Can there be a more divisive issue in contemporary discourse than that of The Environment?
Well, maybe gender equality. But aside from that, nothing’s more in the public mind than The Environment, except race—
Two things, gender equality and race, fine, just two, but otherwise it’s The Environment, right? Right after gender or racial inequality, for sure, plus the uneven distribution of wealth–
Three things. Sex, race, and greedy one-percenters.
Religion? Sexual orientation?
Legalised marijuana? Gun control? Proper use of punctuation?
Are you quite finished?
Stem cell research.
…our fourth Question of the Day:
Environmental issues can be controversial. Are there any subjects you WOULDN’T touch on with your writing?
Daniel Ausema: They shouldn’t be controversial… but leaving that aside, there are subjects I’d be hesitant to approach, things where my voice and experience probably aren’t needed, and what we need is to listen to others who have gone through those experiences themselves. I wouldn’t rule anything out, but I’d want to be careful with how I address such things.
Rebecca Schwarz: I believe it is my job as a writer to be as fearless as I can possibly be. I don’t want my writing to be polemic, but I hope to always be able to look honestly and deeply at any issue no matter how painful, frightening, or controversial. Writing is often uncomfortable and sometimes a little scary.
Christina Klarenbeek: There are many subjects I haven’t touched on, many more than I don’t feel qualified to meaningfully tackle, but none that I view as off limits.
Kurt Hunt: I won’t write about personal issues that negatively affect the people close to me. Also, sometimes I have a story that gets so dark that I don’t move forward with it. That’s not because I think the topic is too controversial, but because I don’t want to transfer that negativity to a reader without either an extremely strong justification or a way of delivering it that it’s contextualized in a more positive way.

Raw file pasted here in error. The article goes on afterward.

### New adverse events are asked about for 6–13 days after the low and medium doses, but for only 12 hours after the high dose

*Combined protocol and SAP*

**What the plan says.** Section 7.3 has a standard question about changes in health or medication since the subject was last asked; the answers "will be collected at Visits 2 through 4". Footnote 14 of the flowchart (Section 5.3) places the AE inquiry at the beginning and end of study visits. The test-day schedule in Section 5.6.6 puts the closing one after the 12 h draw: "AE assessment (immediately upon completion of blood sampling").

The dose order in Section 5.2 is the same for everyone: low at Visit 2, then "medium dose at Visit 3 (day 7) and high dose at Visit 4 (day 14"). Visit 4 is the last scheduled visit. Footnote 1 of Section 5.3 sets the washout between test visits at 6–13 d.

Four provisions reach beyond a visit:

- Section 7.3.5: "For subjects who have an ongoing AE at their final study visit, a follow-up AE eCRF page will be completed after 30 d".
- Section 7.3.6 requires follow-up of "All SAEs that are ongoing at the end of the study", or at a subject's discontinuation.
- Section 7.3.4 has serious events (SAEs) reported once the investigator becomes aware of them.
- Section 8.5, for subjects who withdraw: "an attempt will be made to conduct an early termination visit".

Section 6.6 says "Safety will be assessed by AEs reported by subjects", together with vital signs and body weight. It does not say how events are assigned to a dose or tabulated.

Matthew Hughes: There are plenty I wouldn’t be interested in writing about, but no taboos come to mind.
Andrew Leon Hudson: There are things I would never plan to write about in the same way that there are people I’d never choose to talk to—but I don’t think there are any people I’d travel back in time to murder, either, even the worst of them. I’ve “enjoyed” the discomfort of having stories inflict on me things I would not have asked them too, so I wouldn’t rule anything out if my writing coiled in such a direction.
Igor Ljubuncic: Of course not. Controversy is the bread and butter upon which you sprinkle delight and gobble most ravenously.
Victor Espinosa: I don’t think so. The sky’s the limit!
P. J. Richards: Context is everything, and appropriate empathy or condemnation can make a subject acceptable, but I personally wouldn’t want to write about any form of cruelty that angered or upset me so much I couldn’t be objective.
Jonathan Laidlow: Writers always talk about the weird synchronicities between their work and the real world, so here’s mine: there’s a moment in Inundated where my protagonist is boating through a drowned city and passes the corpse of a child. I wrote this weeks before images of the drowned Syrian child in Europe’s refugee crisis shocked the world. I’ve been trying to come up with something coherent to say about this very upsetting coincidence, but there’s nothing.
Stephen Palmer: There are subjects I wouldn’t touch because they don’t impinge on my life in any way, so I’d have no confidence in my ability to do justice to them, even if they had any meaning. But, generally, I think authors should tread where it is difficult to go.
A fearless bunch—and that’s our last QotD for this week. We’ll return with four more after the weekend, but in the meantime why not bravely check the progress of our Kickstarter campaign and maybe pick yourself up some really good stories on the cheap? Now I’m going to go and find…